But the buzz began to dissipate in 2006, leaving Trudy Hardy, manager of Mini marketing, and her team with the challenge of finding a way to keep the brand relevant and the chatter alive. And while Mini was basically offering the same car it did the year before, a number of competitors were generating their own buzz by entering the small-car segment and rolling out hybrids.
Enter the consultancy MotiveQuest and its new metric, the Online Promoter Score, developed alongside researchers at Northwestern University. According to MotiveQuest, the Online Promoter Score can correlate the relationship between marketing and online brand advocacy to sales by measuring the net frequency of people recommending a brand online. A 16-month test of the metric helped the automaker discover the connection between online buzz and retail traffic and helped Mini revamp its media-relations philosophy.
Since MotiveQuest launched in 2003, it has been gaining ground in the crowded online brand-monitoring space populated by rivals such as Nielsen Buzzmetrics and Cymfony. The notion of listening to consumers talk about brands is growing in currency, especially as the internet provides more and more ways to facilitate conversation.
MotiveQuest works with a list of marketers that includes Citibank and Nike in addition to BMW Mini.
Mini turned to MotiveQuest for help getting back its mojo. "When we launched we really relied on the power of buzz marketing and editorial to help us," Ms. Hardy said. "As buzz started to die down, we needed to figure out how to stay top of mind, and not just by using print and TV ads. We were always talking about creating brand ambassadors and how they could carry the conversation for us."
Then there was the question of whether it could measure the effectiveness of brand ambassadors and online buzz.
In 2006 Mini was getting ready for the launch of a new model and a cross-country promotional event called Mini Takes the States. MotiveQuest, which charges anywhere from $30,000 to $75,000 for six-to-eight-week projects, suggested measuring automotive conversations online centering on Mini and a group of 15 competitors, including Volkswagen Jetta and Toyota Scion, before, during and after the event. Mini had always monitored its online advertising efforts, but watching online conversations about its brand was a first for the company.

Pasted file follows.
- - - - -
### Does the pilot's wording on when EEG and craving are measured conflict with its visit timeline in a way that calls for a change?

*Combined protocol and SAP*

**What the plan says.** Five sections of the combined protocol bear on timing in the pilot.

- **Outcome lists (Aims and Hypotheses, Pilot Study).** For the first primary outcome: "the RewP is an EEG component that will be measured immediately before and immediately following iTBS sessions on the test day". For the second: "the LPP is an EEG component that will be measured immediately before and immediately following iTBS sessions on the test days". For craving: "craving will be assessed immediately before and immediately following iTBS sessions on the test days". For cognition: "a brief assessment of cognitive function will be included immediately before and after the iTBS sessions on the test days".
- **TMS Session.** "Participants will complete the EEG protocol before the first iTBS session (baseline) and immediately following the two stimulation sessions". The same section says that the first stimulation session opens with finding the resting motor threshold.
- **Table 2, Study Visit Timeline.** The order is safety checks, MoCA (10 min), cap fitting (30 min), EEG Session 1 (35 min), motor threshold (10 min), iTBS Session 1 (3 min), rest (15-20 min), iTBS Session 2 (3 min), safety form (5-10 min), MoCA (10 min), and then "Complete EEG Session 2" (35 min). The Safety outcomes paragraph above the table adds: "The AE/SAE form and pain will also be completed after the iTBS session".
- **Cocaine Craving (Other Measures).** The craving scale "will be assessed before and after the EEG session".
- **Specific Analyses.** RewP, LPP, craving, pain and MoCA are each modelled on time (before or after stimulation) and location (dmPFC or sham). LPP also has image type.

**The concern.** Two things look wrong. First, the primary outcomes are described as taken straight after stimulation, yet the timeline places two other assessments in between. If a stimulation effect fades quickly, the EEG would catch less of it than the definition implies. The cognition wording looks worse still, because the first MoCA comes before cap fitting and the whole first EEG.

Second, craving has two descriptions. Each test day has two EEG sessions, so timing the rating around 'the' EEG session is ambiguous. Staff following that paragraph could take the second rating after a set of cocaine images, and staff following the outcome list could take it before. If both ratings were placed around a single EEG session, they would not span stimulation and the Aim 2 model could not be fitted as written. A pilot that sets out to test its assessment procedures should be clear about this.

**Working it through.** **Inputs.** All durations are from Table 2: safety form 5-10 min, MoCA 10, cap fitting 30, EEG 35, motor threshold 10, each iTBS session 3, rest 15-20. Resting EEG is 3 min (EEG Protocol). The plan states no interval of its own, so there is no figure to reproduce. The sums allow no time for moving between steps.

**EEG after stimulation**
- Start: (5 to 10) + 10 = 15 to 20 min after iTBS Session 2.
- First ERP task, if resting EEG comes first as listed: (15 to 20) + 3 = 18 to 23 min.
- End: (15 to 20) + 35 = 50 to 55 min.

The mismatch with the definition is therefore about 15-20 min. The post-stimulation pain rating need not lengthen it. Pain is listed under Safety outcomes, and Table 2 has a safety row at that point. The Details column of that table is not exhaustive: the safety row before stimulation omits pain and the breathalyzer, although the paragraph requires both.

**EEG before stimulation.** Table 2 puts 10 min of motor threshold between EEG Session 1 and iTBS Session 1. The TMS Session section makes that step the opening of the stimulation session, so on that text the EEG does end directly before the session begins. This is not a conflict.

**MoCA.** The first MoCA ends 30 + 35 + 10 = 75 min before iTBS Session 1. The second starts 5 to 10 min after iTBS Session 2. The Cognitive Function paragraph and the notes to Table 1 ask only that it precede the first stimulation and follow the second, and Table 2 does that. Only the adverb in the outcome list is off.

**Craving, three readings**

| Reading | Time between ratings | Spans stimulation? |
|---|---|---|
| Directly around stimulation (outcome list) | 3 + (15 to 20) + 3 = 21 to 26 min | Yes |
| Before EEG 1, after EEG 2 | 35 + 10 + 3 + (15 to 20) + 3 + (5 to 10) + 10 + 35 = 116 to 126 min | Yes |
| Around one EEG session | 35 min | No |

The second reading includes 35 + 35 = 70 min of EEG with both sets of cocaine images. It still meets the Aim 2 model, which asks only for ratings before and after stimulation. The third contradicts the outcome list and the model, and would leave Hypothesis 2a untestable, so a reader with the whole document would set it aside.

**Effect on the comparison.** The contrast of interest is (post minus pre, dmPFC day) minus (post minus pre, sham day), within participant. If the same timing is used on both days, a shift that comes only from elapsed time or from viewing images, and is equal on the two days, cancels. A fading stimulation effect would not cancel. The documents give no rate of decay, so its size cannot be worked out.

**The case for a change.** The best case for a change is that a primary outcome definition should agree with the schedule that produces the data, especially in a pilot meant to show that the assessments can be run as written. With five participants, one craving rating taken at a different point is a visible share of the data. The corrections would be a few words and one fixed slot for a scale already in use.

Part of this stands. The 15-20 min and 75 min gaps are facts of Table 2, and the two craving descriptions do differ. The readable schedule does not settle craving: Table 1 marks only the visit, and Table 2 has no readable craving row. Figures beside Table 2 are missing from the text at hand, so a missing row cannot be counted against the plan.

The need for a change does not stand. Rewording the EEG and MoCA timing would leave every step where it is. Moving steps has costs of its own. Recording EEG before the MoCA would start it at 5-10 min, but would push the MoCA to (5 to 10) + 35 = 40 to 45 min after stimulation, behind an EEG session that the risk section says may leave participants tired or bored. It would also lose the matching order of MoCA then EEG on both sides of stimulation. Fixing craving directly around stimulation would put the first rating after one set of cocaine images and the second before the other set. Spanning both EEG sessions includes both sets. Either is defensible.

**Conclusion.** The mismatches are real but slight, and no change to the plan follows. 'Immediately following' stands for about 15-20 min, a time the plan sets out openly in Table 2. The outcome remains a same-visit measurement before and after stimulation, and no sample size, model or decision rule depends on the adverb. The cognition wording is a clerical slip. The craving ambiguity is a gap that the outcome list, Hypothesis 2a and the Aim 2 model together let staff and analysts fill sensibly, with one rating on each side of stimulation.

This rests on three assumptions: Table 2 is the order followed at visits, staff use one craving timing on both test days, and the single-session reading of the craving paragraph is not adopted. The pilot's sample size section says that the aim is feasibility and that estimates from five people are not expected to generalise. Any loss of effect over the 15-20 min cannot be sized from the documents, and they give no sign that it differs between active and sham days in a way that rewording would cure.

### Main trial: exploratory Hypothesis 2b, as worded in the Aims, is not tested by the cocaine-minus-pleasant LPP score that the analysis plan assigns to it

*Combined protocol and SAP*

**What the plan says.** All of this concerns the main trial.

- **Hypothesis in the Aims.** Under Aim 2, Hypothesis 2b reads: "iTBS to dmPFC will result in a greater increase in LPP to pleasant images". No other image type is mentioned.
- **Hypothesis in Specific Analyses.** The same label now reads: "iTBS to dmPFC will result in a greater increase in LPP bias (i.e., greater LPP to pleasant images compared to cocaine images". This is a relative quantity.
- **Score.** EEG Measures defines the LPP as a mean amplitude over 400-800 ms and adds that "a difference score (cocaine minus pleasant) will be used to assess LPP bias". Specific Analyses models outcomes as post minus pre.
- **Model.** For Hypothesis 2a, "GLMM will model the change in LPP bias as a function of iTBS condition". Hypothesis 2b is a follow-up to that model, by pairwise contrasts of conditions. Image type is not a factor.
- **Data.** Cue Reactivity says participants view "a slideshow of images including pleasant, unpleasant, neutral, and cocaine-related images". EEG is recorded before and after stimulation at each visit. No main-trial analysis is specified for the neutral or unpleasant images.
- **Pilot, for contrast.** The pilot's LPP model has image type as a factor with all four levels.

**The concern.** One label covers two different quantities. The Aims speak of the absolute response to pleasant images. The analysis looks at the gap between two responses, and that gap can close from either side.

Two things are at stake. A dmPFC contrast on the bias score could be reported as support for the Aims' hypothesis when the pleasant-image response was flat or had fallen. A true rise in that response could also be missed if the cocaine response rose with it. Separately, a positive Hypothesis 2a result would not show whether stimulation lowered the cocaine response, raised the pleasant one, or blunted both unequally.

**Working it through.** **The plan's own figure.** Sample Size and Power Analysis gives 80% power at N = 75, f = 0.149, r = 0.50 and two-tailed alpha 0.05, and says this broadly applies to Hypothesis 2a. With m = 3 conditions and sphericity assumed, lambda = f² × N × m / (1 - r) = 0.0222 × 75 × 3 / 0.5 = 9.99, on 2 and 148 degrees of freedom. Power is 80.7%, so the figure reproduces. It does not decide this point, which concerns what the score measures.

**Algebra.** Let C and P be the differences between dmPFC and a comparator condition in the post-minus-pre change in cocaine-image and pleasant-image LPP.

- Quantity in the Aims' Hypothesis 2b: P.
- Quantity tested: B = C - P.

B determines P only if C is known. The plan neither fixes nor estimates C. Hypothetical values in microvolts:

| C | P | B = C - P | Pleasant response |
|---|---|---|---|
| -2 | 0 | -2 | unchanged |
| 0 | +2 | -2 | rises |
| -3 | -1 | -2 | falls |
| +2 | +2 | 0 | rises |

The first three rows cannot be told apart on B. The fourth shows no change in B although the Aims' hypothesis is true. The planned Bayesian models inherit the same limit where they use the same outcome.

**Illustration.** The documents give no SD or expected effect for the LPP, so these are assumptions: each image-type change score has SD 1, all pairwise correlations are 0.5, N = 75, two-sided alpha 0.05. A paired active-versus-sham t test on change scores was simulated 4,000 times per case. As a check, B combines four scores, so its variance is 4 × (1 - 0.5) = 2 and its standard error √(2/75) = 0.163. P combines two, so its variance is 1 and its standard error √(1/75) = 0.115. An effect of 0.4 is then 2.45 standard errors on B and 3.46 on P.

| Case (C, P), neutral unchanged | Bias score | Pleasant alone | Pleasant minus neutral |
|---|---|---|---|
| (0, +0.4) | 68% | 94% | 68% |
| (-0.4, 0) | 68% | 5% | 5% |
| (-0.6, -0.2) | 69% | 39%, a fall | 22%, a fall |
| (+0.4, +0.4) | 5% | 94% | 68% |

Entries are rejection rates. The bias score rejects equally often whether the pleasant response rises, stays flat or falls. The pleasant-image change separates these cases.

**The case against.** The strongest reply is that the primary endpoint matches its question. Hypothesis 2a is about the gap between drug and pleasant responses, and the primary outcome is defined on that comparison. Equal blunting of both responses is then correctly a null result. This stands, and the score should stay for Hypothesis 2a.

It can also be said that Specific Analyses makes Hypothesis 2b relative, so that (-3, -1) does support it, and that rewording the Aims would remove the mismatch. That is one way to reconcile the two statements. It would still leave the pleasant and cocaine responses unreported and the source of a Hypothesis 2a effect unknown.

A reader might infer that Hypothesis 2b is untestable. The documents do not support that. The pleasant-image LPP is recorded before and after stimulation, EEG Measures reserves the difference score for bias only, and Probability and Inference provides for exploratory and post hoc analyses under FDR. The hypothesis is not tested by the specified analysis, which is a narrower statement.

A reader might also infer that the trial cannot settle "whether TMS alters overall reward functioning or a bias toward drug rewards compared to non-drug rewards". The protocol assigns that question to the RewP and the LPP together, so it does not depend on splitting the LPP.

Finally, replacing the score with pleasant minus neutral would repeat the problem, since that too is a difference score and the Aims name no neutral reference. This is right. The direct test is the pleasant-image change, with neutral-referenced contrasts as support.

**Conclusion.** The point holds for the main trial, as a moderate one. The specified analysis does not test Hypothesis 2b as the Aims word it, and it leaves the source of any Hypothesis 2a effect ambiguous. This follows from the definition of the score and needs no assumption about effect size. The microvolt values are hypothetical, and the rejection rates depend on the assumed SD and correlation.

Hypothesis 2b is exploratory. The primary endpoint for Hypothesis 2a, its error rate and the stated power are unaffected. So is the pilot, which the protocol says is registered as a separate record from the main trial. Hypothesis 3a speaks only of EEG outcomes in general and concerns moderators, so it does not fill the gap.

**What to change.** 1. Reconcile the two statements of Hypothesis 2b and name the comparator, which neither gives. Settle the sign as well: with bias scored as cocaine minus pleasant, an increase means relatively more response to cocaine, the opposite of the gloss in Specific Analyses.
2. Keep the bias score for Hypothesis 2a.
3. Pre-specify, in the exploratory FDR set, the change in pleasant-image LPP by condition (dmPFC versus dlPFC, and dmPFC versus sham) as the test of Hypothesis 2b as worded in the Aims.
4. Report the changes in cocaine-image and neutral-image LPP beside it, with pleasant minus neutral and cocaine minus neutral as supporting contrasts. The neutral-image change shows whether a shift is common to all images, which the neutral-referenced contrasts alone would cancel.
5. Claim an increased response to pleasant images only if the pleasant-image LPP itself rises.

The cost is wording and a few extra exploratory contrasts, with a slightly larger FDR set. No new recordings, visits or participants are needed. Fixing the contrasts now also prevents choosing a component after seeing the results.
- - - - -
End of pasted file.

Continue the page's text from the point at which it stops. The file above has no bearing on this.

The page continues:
Mini and MotiveQuest collected data from nearly 30 million online conversations about the Mini brand and its competitors on blogs, social networks; and sites such as Autobytel, Yahoo Autos and MSN Autos from January 2006 until April 2007. Nearly half a million of those conversations, which involved 52,000 people were Mini-specific. "From all of those conversations, we found that Mini owners were not only talking about things like performance and handling but community type things like picture sharing, getting together at events and personal etiquette -- the Mini way," said David Rabjohns, CEO of MotiveQuest.
Mr. Rabjohns said analysis of the data showed that Mini indexed higher than other brands when it came to talking about community-oriented topics. As a result, the automaker has been engaging the Mini community more in 2008, so far as having them assist in marketing and special events. Among its competitors, it also had the highest "net sentiment," which measures usage of words such as "love," "recommend" and "best" in connection with a brand name. It also generated more online discussion than any competitor except Jetta.
Ms. Hardy said the results also prompted Mini to take a different approach to online partners and prominent bloggers. "We treat bloggers like press [now]," she said. "We'll invite them to test-drive cars first and have asked one to be the official podcaster of our events."
The results also showed that non-Mini owners are also interested in the brand. "We monitored sites where people were shopping and asking questions about Mini of other owners so that let us know there were new people curious about the brand," Ms. Hardy said.
But the bottom line is selling cars. And while Ms. Hardy said the metric doesn't "tie back directly" to sales, it correlates web traffic and online conversations to actual retail traffic.
"So we definitely see some correlation between online activity and how that affects showroom traffic," she said. "We look at the spikes that are going on in conversations and see if it measures against an increased amount of traffic to our site, which ultimately leads to an increased amount of leads we send to our dealers."